An interview almost invariably closes with the potential employer asking if you have any questions. Often an applicant will ask for clarification on benefits -insurance, vacation time, etc. While these are obviously important for you to know, they plant a seed in the interviewer's mind that maybe you are more interested in what the job can do for you than in how you can help the employer.
Try to have three or four questions ready to ask that demonstrate your interest in the company and your desire to be a problem-solver.
If you have been able to do some research, trot out a question or two that came to mind. If you have been able to come up with some ideas that relate to the problem, throw them out to see how the employer reacts.
If you have been able to identify some trends or problems in the industry, ask how that is going to affect the company and what they are doing to deal with it. Show your concern about industry developments and what that may bode for the future.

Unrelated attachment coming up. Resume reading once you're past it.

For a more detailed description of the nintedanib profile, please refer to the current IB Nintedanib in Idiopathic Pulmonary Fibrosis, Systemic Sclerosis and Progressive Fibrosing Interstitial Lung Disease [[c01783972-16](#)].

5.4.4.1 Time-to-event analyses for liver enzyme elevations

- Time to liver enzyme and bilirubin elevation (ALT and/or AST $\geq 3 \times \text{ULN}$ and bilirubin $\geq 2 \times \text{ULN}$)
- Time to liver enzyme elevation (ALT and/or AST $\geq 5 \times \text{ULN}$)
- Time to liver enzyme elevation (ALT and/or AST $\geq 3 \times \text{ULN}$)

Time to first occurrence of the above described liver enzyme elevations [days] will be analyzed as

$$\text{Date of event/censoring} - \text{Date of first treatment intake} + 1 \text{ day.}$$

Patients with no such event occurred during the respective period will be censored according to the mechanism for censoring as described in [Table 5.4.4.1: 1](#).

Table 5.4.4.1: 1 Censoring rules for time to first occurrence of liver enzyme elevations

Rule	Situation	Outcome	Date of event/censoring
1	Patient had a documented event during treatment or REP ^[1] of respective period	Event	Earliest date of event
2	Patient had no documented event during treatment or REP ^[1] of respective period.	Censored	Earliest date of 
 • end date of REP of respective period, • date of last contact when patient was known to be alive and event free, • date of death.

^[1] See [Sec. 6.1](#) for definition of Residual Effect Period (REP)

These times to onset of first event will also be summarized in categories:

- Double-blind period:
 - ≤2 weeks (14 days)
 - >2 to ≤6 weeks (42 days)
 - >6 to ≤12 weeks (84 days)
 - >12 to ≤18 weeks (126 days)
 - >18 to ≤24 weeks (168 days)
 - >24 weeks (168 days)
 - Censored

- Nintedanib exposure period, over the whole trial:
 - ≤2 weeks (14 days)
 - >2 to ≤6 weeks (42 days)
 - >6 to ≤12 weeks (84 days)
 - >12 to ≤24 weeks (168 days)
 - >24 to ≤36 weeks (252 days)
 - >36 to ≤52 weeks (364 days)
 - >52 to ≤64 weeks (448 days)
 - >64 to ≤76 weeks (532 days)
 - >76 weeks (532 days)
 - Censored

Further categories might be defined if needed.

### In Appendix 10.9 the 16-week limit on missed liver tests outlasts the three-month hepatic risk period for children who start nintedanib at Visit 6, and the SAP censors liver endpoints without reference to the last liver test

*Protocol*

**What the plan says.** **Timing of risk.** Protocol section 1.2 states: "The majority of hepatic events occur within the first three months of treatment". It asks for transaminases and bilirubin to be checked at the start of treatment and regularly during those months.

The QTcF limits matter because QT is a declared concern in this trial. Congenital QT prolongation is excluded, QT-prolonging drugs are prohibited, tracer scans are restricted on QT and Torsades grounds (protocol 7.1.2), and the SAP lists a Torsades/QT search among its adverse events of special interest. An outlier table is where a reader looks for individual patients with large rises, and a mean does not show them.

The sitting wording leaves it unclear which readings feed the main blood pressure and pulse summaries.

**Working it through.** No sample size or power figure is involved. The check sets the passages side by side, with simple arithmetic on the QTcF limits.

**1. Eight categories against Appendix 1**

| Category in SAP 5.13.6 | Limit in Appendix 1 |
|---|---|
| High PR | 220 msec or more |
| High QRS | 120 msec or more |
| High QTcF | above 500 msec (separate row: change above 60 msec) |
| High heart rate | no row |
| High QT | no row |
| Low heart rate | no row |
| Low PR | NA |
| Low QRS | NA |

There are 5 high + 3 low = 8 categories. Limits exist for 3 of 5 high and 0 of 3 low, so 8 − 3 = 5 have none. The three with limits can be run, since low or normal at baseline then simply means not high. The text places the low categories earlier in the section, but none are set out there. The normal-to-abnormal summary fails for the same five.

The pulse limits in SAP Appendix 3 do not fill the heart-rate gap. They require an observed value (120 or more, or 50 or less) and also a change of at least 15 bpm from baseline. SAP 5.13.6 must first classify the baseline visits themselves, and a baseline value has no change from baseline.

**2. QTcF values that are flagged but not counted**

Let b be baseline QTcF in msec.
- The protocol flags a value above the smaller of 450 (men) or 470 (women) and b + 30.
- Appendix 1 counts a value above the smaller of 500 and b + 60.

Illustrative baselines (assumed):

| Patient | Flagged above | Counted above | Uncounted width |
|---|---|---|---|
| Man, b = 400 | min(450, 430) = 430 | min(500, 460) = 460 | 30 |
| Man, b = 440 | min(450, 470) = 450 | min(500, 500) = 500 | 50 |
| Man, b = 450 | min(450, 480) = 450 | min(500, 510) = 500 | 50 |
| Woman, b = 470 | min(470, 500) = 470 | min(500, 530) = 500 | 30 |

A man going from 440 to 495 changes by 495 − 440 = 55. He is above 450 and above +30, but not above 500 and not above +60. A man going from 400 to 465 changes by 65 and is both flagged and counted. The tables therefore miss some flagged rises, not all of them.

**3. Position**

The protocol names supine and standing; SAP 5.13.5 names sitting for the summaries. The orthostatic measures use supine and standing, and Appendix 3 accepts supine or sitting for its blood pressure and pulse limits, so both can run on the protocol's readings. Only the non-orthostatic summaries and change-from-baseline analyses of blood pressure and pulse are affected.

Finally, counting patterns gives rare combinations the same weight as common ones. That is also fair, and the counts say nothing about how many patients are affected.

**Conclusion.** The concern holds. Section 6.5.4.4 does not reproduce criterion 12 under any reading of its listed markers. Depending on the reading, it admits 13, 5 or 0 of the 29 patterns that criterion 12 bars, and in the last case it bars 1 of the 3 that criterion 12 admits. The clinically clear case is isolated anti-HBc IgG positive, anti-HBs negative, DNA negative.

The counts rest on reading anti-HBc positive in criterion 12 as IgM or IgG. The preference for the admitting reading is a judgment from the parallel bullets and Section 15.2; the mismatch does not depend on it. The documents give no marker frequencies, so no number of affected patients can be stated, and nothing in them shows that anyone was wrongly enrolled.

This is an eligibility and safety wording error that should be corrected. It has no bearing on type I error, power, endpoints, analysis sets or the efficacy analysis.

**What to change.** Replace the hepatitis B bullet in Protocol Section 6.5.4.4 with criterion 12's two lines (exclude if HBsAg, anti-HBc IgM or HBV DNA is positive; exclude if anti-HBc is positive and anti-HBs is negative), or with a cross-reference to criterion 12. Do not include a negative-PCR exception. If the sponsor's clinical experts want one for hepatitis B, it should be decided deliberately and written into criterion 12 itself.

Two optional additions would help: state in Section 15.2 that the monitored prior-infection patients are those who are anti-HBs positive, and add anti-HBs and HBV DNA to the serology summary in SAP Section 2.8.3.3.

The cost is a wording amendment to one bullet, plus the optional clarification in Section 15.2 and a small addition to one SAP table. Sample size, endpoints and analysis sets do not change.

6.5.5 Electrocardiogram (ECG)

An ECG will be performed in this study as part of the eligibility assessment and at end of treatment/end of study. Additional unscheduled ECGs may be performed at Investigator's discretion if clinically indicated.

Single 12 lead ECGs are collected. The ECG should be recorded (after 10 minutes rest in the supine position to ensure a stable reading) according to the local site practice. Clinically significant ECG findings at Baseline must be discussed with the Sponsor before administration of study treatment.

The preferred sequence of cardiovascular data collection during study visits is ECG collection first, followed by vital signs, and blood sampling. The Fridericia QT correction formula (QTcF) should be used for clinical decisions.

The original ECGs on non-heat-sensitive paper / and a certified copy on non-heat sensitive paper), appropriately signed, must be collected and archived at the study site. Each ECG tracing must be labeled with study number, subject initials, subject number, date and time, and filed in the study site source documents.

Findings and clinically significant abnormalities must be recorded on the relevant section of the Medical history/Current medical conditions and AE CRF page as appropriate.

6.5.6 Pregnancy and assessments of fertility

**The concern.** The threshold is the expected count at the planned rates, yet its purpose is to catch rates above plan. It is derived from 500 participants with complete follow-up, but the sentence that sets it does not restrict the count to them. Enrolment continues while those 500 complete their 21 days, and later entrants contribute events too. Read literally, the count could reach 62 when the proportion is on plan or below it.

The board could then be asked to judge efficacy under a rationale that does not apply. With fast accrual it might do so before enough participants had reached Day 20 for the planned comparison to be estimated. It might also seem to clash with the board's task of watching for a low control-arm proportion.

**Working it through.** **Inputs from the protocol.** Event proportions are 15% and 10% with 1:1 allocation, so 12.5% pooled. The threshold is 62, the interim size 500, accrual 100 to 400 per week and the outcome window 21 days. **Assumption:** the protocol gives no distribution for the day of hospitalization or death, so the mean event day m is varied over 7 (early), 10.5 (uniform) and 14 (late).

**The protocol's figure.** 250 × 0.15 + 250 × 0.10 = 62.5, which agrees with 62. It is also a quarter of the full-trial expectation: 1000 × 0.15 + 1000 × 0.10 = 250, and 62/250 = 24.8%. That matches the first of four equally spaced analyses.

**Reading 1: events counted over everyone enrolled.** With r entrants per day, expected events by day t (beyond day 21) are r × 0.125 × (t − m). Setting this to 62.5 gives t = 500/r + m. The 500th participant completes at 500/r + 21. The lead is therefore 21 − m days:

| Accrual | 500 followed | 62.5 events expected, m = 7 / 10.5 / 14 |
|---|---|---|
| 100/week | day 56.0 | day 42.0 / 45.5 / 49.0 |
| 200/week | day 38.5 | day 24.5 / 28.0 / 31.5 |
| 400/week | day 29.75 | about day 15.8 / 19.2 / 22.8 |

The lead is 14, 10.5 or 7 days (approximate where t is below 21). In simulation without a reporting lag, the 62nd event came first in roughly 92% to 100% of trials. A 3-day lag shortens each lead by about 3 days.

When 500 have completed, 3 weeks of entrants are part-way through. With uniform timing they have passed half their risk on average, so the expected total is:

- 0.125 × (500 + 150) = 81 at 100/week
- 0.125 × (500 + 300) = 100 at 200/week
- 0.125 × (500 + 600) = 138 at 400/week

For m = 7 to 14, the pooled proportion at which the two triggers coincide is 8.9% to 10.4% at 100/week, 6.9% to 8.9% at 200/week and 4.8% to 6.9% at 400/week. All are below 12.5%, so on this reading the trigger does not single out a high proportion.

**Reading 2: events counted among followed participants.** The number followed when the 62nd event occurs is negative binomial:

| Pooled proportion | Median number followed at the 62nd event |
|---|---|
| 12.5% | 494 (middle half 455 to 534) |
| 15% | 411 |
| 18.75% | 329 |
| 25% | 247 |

If some current challenges have been brought up earlier in the interview, ask for clarification and more detail.
The more the interviewer interacts with you as if your concerns are mutual, and that possible solutions are something you could consider together, the more you will be seen as a valuable future member of his team and the more likely you will be asked to join that team.
Virginia Bola operated a rehabilitation company for 20 years, developing innovative job search techniques for disabled workers, while serving as a Vocational Expert in Administrative, Civil and Workers' Compensation Courts. Author of an interactive and supportive workbook, The Wolf at the Door: An Unemployment Survival Manual, and a monthly ezine, The Worker's Edge, she can be reached at www.unemploymentblues.com